Easy to tweet, hard to take back
Monday, Sep 3, 2012
By Samantha Gilman
NASHVILLE, Tenn. (BP)--When members of the Florida State University football team hit the field this season, they won't be tweeting from the sidelines. In fact, they won't be tweeting at all.
Last month, Head Coach Jimbo Fisher banned every one of his players from using Twitter, the popular social media network that allows users to post updates in 140 characters or less. Fisher announced the ban after several players made inappropriate comments on their personal accounts. The most egregious tweet, from backup defensive back Tyler Hunter, included profanity and referred to killing police officers.
From college and Olympic athletes to politicians and celebrities, Twitter users are finding their little posts can get them in big trouble. Although Twitter didn't invent snark, it made it much easier to disseminate and much harder to take back. Social media experts advise Twitter users to think before they tweet and start apologizing immediately if they post something they later regret.
Although Greek triple-jumper Voula Papachristou evidently didn't think before she tweeted an offensive comment about her country's large population of African immigrants, she did start apologizing almost immediately. But it didn't make a difference. Papachristou's post got her kicked off the 2012 Olympic team in late June. The Democratic Left party of Greece published a statement calling her tweet "racist humor" and called on the Hellenic Olympic Committee to expel her.
The committee responded by not only banning Papachristou from the games, but banning all Greek athletes from expressing personal opinions about the games or preparation on social media accounts.
In another Olympics-related Twitter scandal, London police arrested a 17-year-old in July for tweeting a cruel comment about British diver and bronze medalist Tom Daley. The twitter feed for @Rileyy_69 indicates that he is currently out of prison but not sorry.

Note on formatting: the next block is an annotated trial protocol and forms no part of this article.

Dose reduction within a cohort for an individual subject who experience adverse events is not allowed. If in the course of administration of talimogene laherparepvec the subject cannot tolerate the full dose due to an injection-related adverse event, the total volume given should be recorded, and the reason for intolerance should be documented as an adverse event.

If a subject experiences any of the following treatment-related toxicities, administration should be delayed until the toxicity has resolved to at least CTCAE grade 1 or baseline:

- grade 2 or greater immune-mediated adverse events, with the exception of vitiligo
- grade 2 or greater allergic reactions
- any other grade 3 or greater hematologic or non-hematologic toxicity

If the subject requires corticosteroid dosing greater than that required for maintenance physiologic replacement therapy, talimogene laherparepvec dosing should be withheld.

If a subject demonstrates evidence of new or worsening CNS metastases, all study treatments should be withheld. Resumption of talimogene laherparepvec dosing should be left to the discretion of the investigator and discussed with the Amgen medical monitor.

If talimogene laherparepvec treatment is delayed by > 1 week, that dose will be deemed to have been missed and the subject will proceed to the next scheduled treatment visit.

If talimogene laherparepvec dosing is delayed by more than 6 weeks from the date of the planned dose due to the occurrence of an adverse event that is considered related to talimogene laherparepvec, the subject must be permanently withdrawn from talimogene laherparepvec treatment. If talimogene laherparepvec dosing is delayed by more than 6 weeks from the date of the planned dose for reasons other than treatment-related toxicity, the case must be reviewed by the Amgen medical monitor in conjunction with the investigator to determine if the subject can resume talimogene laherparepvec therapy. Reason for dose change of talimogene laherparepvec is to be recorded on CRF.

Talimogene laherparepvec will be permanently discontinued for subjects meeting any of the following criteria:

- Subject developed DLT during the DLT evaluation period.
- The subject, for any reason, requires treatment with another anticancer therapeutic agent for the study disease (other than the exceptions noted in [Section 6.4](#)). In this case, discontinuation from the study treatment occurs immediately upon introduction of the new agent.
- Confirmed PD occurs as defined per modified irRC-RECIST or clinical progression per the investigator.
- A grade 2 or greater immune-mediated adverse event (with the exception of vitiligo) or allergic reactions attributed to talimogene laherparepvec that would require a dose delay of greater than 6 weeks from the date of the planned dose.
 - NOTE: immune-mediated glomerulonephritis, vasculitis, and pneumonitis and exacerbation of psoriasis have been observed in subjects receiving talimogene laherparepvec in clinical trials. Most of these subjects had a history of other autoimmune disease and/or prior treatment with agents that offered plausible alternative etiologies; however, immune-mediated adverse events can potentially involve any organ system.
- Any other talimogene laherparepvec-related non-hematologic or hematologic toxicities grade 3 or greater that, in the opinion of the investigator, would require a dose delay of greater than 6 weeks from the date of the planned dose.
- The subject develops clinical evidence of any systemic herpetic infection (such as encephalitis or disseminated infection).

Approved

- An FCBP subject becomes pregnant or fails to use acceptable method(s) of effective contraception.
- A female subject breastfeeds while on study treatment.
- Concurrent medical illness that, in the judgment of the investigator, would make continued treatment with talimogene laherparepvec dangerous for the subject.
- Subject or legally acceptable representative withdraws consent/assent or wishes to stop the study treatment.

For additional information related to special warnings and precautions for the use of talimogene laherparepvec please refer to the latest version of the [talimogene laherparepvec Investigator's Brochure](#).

On Monday his tweet, "Tom Daley i congratulate you on your losers medal you did your dad proud or maybe you didn't haha" had 131 retweets and 19 favorites. Although police confirmed the Twitter user's handle, they did not release his real name.
While Twitter's critics call for the company to enforce tighter restrictions on what people can post on their accounts, some say the censorship is overdone. Guy Adams, the Los Angeles correspondent for British publication, The Independent, recently had his account suspended after he tweeted criticism of NBC's failure to provide live footage of the Olympics.
"As a journalist, you know you are doing your job properly when you manage to upset rich, powerful and entitled people who are used to getting their own way," Adams editorialized in July.
Adams' crime was posting the corporate email address of Gary Zenkel, president of NBC Olympics, and instructing disgruntled viewers to email him to complain. NBC asked Twitter to shut down Adams' account, which it did. Twitter later reinstated the account. Adams called the reaction "heavy-handed."
But Adams' experience, and that of Papachristou and the Florida State football team, serve as a reminder that anything posted on the Internet has a much longer lifespan and much farther reach than many users realize.
Rory Cooper, director of communications at the Heritage Foundation, told World on Campus he advises Twitter users to keep their personal feeds professional. Instead of lowering discourse to a "murky level," keep it intelligent and thoughtful to avoid embarrassment.
"[O]nly say things that you would say to somebody's face, or that you would want to have on the front page of the Washington Post," he said.
If you do post something regrettable, apologize immediately. He said it is "perfectly OK to make mistakes" as long as you make sure to correct them.
Cooper points out that Twitter did not invent snark. Newspapers from the 1700's contained snippy and even caustic commentary about institutions and individuals. But they also contained valuable information, as does Twitter, he said. For every bout of mudslinging, Twitter contains a really smart conversation to balance out the mix and outweigh the network's negatives, he said.
Twitter provides transparency for government officials, helps grassroots movements get their message out and is the best way to get instant news updates, Cooper said.
He also cautioned young people to treat social media with respect. After all, every tweet is recorded forever in the library of Congress: "You are creating a paper trail of your life. So be careful, because everything you say is going to stick with you for the next 20 years of your professional career."
Brian Miller, assistant professor of sociology at Wheaton College, in Wheaton, Ill., told World on Campus that Christians should treat Twitter the same as they treat any other area of their social interactions. He pointed to Ephesians 4:29 -- "Let no corrupt word proceed out of your mouth, but what is good for necessary edification," -- and James 3:9-12 -- "Out of the same mouth proceed blessing and cursing. My brethren, these things ought not to be so."
Twitter is just like other technology that can be used for good or evil, Miller said. It's a good way to stay in touch with friends, for instance, but it may be tempting to abuse it: "As we use it, we need to at least ask ourselves whether we are using it for good rather than simply diving in because it is new and looks like progress."
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